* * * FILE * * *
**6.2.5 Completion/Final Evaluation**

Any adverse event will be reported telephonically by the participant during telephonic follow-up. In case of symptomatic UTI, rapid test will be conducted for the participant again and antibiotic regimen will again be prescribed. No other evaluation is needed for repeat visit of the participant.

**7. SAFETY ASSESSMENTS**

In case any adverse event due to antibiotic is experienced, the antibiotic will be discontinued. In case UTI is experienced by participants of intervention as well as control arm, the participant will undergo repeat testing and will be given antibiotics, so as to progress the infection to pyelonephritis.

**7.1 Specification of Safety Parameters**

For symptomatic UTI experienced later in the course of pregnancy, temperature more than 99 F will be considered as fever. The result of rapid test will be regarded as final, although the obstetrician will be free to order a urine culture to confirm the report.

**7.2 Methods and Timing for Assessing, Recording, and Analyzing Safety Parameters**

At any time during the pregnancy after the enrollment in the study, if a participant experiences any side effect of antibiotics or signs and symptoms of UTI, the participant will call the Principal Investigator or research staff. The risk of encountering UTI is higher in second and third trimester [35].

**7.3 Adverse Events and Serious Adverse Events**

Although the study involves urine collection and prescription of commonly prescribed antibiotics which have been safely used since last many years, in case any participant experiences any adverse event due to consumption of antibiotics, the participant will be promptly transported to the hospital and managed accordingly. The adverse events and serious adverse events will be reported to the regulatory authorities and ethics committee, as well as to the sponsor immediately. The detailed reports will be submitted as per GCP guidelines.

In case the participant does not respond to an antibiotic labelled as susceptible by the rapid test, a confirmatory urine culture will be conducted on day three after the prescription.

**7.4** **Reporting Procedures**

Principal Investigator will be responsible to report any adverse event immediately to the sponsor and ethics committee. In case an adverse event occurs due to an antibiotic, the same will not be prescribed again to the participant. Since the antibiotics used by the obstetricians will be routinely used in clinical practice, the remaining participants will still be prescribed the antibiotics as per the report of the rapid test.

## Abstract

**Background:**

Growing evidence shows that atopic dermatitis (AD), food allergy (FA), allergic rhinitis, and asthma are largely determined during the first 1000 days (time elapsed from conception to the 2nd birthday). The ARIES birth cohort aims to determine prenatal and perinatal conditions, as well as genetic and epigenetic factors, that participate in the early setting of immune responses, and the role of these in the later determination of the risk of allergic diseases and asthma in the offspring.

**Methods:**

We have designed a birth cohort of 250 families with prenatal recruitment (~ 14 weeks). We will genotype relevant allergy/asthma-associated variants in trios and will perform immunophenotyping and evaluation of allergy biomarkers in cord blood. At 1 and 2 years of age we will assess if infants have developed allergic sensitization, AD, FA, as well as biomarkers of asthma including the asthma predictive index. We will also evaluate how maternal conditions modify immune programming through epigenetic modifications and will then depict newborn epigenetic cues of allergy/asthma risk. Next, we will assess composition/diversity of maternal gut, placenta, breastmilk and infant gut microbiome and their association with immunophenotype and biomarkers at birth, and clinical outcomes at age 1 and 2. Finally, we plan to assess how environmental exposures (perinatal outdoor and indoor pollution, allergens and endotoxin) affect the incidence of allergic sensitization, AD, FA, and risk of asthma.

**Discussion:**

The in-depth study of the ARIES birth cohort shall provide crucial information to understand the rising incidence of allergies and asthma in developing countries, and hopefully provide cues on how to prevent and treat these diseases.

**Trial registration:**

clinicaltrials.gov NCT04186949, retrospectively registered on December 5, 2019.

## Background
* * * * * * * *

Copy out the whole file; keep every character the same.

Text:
**6.2.5 Completion/Final Evaluation**

Any adverse event will be reported telephonically by the participant during telephonic follow-up. In case of symptomatic UTI, rapid test will be conducted for the participant again and antibiotic regimen will again be prescribed. No other evaluation is needed for repeat visit of the participant.

**7. SAFETY ASSESSMENTS**

In case any adverse event due to antibiotic is experienced, the antibiotic will be discontinued. In case UTI is experienced by participants of intervention as well as control arm, the participant will undergo repeat testing and will be given antibiotics, so as to progress the infection to pyelonephritis.

**7.1 Specification of Safety Parameters**

For symptomatic UTI experienced later in the course of pregnancy, temperature more than 99 F will be considered as fever. The result of rapid test will be regarded as final, although the obstetrician will be free to order a urine culture to confirm the report.

**7.2 Methods and Timing for Assessing, Recording, and Analyzing Safety Parameters**

At any time during the pregnancy after the enrollment in the study, if a participant experiences any side effect of antibiotics or signs and symptoms of UTI, the participant will call the Principal Investigator or research staff. The risk of encountering UTI is higher in second and third trimester [35].

**7.3 Adverse Events and Serious Adverse Events**

Although the study involves urine collection and prescription of commonly prescribed antibiotics which have been safely used since last many years, in case any participant experiences any adverse event due to consumption of antibiotics, the participant will be promptly transported to the hospital and managed accordingly. The adverse events and serious adverse events will be reported to the regulatory authorities and ethics committee, as well as to the sponsor immediately. The detailed reports will be submitted as per GCP guidelines.

In case the participant does not respond to an antibiotic labelled as susceptible by the rapid test, a confirmatory urine culture will be conducted on day three after the prescription.

**7.4** **Reporting Procedures**

Principal Investigator will be responsible to report any adverse event immediately to the sponsor and ethics committee. In case an adverse event occurs due to an antibiotic, the same will not be prescribed again to the participant. Since the antibiotics used by the obstetricians will be routinely used in clinical practice, the remaining participants will still be prescribed the antibiotics as per the report of the rapid test.

## Abstract

**Background:**

Growing evidence shows that atopic dermatitis (AD), food allergy (FA), allergic rhinitis, and asthma are largely determined during the first 1000 days (time elapsed from conception to the 2nd birthday). The ARIES birth cohort aims to determine prenatal and perinatal conditions, as well as genetic and epigenetic factors, that participate in the early setting of immune responses, and the role of these in the later determination of the risk of allergic diseases and asthma in the offspring.

**Methods:**

We have designed a birth cohort of 250 families with prenatal recruitment (~ 14 weeks). We will genotype relevant allergy/asthma-associated variants in trios and will perform immunophenotyping and evaluation of allergy biomarkers in cord blood. At 1 and 2 years of age we will assess if infants have developed allergic sensitization, AD, FA, as well as biomarkers of asthma including the asthma predictive index. We will also evaluate how maternal conditions modify immune programming through epigenetic modifications and will then depict newborn epigenetic cues of allergy/asthma risk. Next, we will assess composition/diversity of maternal gut, placenta, breastmilk and infant gut microbiome and their association with immunophenotype and biomarkers at birth, and clinical outcomes at age 1 and 2. Finally, we plan to assess how environmental exposures (perinatal outdoor and indoor pollution, allergens and endotoxin) affect the incidence of allergic sensitization, AD, FA, and risk of asthma.

**Discussion:**

The in-depth study of the ARIES birth cohort shall provide crucial information to understand the rising incidence of allergies and asthma in developing countries, and hopefully provide cues on how to prevent and treat these diseases.

**Trial registration:**

clinicaltrials.gov NCT04186949, retrospectively registered on December 5, 2019.

## Background